Lecture 3 – Couplings, comparing distributions

I am aiming to write a short post about each lecture in my ongoing course on Random Graphs. Details and logistics for the course can be found here.

In this third lecture, we made our first foray into the scaling regime for G(n,p) which will be the main focus of the course, namely the sparse regime when p=\frac{\lambda}{n}. The goal for today was to give a self-contained proof of the result that in the subcritical setting \lambda<1, there is no giant component, that is, a component supported on a positive proportion of the vertices, with high probability as n\rightarrow\infty.

More formally, we showed that the proportion of vertices contained within the largest component of G(n,\frac{\lambda}{n}) vanishes in probability:

\frac{1}{n} \left| L_1\left(G\left(n,\frac{\lambda}{n}\right)\right) \right| \stackrel{\mathbb{P}}\longrightarrow 0.

The argument for this result involves an exploration process of a component of the graph. This notion will be developed more formally in future lectures, aiming for good approximation rather than bounding arguments.

But for now, the key observation is that when we ‘explore’ the component of a uniformly chosen vertex v\in[n] outwards from v, at all times the number of ‘children’ of v which haven’t already been considered is ‘at most’ \mathrm{Bin}(n-1,\frac{\lambda}{n}). Since, for example, if we already know that eleven vertices, including the current one w are in C(v), then the distribution of the number of new vertices to be added to consideration because they are directly connected to w has conditional distribution \mathrm{Bin}(n-11,\frac{\lambda}{n}).

Firstly, we want to formalise the notion that this is ‘less than’ \mathrm{Bin}(n,\frac{\lambda}{n}), and also that, so long as we don’t replace 11 by a linear function of n, that \mathrm{Bin}(n-11,\frac{\lambda}{n})\stackrel{d}\approx \mathrm{Poisson}(\lambda).

Couplings to compare distributions

coupling of two random variables (or distributions) X and Y is a realisation (\hat X,\hat Y) on the same probability space with correct marginals, that is

\hat X\stackrel{d}=X,\quad \hat Y\stackrel{d}=Y.

We saw earlier in the course that we could couple G(n,p) and G(n,q) by simulating both from the same family of uniform random variables, and it’s helpful to think of this in general: ‘constructing the distributions from the same source of randomness’.

Couplings are a useful notion to digest at this point, as they embody a general trend in discrete probability theory. Wherever possible, we try to do as we can with the random objects, before starting any calculations. Think about the connectivity property of G(n,p) as discussed in the previous lecture. This can be expressed directly as a function of p in terms of a large sum, but showing it is an increasing function of p is essentially impossible by computation, whereas this is very straightforward using the coupling.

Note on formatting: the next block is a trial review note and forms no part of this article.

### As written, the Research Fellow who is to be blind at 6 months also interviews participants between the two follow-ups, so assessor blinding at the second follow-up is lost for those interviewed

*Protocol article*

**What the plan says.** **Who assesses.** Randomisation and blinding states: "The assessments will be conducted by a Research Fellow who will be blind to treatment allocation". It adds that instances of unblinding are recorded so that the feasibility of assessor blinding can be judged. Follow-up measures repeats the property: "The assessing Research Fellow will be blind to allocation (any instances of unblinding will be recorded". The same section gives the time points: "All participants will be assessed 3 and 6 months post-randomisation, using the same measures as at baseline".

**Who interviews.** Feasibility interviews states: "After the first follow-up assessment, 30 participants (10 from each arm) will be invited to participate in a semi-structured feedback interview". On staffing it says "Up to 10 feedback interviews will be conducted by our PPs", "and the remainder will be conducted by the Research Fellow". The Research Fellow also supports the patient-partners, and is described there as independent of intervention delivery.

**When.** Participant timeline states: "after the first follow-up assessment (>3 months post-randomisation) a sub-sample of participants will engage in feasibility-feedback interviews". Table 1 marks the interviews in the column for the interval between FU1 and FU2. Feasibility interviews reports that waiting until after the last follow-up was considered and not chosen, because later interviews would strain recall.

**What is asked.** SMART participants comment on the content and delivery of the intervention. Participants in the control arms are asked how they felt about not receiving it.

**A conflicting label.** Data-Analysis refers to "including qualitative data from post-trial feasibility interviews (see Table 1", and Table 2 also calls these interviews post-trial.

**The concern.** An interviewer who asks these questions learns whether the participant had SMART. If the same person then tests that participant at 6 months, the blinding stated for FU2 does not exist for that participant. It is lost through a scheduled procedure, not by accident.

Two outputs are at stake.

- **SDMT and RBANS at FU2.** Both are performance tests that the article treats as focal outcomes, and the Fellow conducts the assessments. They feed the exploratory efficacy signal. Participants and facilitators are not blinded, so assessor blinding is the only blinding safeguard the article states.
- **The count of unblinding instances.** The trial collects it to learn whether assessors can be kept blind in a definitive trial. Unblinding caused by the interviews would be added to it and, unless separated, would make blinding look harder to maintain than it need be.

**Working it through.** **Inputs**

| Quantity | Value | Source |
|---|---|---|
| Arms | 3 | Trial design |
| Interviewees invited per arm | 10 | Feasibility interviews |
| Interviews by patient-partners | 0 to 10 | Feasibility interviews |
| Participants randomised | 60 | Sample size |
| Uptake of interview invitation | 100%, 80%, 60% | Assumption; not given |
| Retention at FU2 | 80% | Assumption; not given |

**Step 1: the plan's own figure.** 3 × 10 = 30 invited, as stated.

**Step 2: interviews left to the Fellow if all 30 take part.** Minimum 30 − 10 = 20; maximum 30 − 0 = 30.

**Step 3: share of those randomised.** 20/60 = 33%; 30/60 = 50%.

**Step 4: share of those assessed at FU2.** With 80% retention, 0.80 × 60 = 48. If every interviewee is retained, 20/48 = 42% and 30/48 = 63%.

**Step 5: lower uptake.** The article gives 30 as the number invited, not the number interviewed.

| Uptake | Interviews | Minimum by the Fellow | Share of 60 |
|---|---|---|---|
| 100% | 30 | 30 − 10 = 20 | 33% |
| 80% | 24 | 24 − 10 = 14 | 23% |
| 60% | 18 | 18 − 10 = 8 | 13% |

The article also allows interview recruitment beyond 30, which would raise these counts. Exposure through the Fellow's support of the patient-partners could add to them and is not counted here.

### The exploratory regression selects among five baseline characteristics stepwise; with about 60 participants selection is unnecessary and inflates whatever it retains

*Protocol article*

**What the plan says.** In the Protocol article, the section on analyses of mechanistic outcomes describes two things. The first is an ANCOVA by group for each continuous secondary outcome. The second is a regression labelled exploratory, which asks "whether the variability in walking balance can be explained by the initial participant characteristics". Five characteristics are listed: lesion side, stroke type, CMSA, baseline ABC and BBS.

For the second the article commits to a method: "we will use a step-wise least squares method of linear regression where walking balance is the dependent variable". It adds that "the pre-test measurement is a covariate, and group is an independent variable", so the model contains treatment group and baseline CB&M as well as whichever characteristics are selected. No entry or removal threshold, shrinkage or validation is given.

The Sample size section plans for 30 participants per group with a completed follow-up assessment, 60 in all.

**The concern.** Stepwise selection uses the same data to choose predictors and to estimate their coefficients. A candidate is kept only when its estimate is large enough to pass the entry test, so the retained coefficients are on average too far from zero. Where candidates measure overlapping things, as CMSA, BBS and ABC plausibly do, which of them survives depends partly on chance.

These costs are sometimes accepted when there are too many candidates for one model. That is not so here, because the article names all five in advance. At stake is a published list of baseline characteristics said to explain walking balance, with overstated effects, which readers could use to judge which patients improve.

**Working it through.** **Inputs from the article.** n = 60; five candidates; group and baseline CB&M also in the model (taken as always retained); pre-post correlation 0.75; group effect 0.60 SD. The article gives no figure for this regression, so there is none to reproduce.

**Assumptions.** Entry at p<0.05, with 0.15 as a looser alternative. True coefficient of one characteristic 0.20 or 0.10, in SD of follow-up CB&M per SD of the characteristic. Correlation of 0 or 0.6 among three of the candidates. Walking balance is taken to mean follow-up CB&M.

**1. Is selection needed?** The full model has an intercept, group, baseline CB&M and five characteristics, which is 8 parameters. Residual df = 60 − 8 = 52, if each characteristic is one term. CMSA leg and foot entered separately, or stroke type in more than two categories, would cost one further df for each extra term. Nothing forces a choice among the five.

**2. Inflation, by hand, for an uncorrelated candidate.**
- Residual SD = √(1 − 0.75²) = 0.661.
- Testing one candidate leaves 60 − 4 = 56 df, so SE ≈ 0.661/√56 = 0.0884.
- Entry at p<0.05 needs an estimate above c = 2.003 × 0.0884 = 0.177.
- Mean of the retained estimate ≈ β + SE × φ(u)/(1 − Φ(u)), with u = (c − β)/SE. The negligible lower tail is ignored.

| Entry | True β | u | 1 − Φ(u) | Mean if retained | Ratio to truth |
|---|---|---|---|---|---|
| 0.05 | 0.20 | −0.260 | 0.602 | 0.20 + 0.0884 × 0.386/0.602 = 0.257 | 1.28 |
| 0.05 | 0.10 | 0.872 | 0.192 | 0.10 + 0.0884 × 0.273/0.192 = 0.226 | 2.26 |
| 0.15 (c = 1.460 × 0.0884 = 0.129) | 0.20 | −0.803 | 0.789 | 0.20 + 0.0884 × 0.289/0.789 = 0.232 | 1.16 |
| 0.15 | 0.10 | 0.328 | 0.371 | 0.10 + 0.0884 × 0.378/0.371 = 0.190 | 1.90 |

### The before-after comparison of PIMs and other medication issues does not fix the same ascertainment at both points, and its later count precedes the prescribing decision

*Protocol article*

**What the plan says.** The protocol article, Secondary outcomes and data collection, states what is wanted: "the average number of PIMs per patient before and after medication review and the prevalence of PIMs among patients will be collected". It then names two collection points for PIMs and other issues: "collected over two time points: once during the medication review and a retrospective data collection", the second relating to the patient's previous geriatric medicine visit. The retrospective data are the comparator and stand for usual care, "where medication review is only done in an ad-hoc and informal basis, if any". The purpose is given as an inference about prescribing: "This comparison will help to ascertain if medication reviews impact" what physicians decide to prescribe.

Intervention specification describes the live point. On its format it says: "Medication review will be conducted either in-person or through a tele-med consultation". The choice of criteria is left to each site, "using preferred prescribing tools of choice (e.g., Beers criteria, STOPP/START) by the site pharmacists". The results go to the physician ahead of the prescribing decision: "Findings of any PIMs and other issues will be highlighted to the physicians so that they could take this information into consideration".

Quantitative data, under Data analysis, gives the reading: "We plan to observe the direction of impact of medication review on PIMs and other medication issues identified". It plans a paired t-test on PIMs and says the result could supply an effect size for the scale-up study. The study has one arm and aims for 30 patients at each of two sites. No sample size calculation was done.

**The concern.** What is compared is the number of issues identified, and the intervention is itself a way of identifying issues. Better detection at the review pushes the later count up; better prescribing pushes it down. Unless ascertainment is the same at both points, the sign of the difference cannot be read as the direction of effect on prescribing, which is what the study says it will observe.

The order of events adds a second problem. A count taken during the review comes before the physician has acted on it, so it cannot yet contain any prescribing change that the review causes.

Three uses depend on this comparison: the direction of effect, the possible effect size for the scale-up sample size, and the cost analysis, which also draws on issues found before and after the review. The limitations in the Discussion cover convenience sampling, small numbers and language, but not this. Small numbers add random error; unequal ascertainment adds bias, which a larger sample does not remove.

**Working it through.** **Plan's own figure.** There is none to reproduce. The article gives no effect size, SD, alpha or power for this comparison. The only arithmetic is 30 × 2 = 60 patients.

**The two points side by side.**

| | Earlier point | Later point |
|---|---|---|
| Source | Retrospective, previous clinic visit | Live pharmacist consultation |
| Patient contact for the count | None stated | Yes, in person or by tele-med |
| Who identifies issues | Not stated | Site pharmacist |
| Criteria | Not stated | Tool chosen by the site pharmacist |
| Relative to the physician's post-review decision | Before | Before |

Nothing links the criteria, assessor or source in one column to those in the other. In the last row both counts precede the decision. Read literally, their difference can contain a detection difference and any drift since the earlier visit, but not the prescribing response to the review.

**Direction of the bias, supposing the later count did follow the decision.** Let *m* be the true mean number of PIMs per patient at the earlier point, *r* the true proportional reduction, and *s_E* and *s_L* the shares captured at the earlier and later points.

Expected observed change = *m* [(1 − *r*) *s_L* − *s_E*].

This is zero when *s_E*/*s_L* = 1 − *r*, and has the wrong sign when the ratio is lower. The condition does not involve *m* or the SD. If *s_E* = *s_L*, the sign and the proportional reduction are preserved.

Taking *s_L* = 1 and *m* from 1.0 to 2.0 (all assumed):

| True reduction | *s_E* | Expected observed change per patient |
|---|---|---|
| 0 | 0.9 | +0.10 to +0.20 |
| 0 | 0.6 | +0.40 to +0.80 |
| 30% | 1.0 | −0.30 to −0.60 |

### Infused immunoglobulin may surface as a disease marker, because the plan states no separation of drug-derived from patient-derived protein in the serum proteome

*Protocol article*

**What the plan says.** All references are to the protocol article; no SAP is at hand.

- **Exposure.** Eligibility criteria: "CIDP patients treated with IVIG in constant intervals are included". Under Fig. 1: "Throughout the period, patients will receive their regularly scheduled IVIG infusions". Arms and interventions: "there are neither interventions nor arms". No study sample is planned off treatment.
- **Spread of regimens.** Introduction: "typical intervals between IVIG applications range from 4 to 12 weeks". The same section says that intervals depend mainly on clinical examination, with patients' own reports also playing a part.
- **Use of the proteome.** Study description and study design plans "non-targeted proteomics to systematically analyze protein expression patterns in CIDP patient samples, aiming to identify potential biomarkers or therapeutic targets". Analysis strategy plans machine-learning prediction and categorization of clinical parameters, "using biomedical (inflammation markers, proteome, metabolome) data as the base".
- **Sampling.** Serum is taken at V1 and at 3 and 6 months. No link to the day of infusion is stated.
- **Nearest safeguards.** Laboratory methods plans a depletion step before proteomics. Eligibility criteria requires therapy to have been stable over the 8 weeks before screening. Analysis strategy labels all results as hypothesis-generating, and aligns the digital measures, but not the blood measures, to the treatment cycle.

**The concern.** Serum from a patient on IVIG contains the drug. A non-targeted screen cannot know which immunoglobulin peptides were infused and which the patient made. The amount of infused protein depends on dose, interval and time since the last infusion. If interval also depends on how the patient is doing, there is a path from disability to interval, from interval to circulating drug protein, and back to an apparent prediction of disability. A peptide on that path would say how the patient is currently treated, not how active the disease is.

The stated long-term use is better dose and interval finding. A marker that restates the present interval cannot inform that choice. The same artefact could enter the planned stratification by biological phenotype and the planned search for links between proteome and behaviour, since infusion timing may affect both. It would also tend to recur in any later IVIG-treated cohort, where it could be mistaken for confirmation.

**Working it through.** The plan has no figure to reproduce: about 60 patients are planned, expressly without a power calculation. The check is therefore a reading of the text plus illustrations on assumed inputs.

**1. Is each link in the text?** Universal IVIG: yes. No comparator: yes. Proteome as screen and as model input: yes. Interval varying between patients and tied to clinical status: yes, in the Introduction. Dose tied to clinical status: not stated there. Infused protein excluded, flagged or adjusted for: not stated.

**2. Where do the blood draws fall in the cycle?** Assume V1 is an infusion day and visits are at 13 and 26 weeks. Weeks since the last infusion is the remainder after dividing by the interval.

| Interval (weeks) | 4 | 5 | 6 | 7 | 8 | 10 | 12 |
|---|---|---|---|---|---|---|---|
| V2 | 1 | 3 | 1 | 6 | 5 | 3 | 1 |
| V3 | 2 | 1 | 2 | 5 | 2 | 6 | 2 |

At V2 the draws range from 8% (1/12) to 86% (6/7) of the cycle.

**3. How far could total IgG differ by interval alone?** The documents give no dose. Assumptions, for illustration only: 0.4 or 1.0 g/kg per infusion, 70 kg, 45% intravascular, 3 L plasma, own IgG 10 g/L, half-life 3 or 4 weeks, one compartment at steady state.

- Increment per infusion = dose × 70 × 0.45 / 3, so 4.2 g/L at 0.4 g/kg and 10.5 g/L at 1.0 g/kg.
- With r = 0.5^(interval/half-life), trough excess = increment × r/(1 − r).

We will now review how to use couplings to compare distributions.

For a real-valued random variable X, with distribution function F_X, we always have the option to couple with a uniform U(0,1) random variable. That is, when U\sim U[0,1], we have (F_X^{-1}(U)\stackrel{d}= X, where the inverse of the distribution function is defined (in the non-obvious case of atoms) as

F_X^{-1}(u)=\inf\left\{ x\in\mathbb{R}\,:\, F(x)\ge u\right\}.

Note that when the value taken by U increases, so does the value taken by F_X^{-1}(U). This coupling can be used simultaneously on two random variables X and Y, as (F_X^{-1}(U),F_Y^{-1}(U)), to generate a coupling of X and Y.

The total variation distance between two probability measures is

d_{\mathrm{TV}}(\mu,\nu):= \sup_{A}|\mu(A)-\nu(A)|,

with supremum taken over all events in the joint support S of \mu,\nu. This is particularly clear in the case of discrete measures, as then

d_{\mathrm{TV}}(\mu,\nu)=\frac12 \sum_{x\in S} \left| \mu\left(\{x\}\right) - \nu\left(\{x\}\right) \right|.

(Think of the difference in heights between the bars, when you plot \mu,\nu simultaneously as a bar graph…)

The total variation distances records how well we can couple two distributions, if we want them to be equal as often as possible. It is therefore a bad measure of distributions with different support. For example, the distributions \delta_0 and \delta_{1/n} are distance 1 apart (the maximum) for all values of n. Similarly, the uniform distribution on [0,1] and the uniform distribution on \{0,1/n,2/n,\ldots, n-1/n, 1\} are also distance 1 apart.

When there is more overlap, the following result is useful.

Proposition: Any coupling (\hat X,\hat Y) of X\sim \mu,\,Y\sim \nu satisfies \mathbb{P}(X=Y)\le 1-d_{\mathrm{TV}}(\mu,\nu), and there exists a coupling such that equality is achieved.

Proof: The first part of the resultis shown by

\mathbb{P}\left(\hat X=\hat Y = x\right)\le \mathbb{P}\left(\hat X=x\right) = \mu\left(\{x\}\right),

and so we may also bound by \nu\left(\{x\}\right). Thus

\mathbb{P}\left(\hat X=\hat Y\right) = \sum_x \min\left( \mu\left(\{x\}\right),\, \nu\left(\{x\}\right) \right),

leading to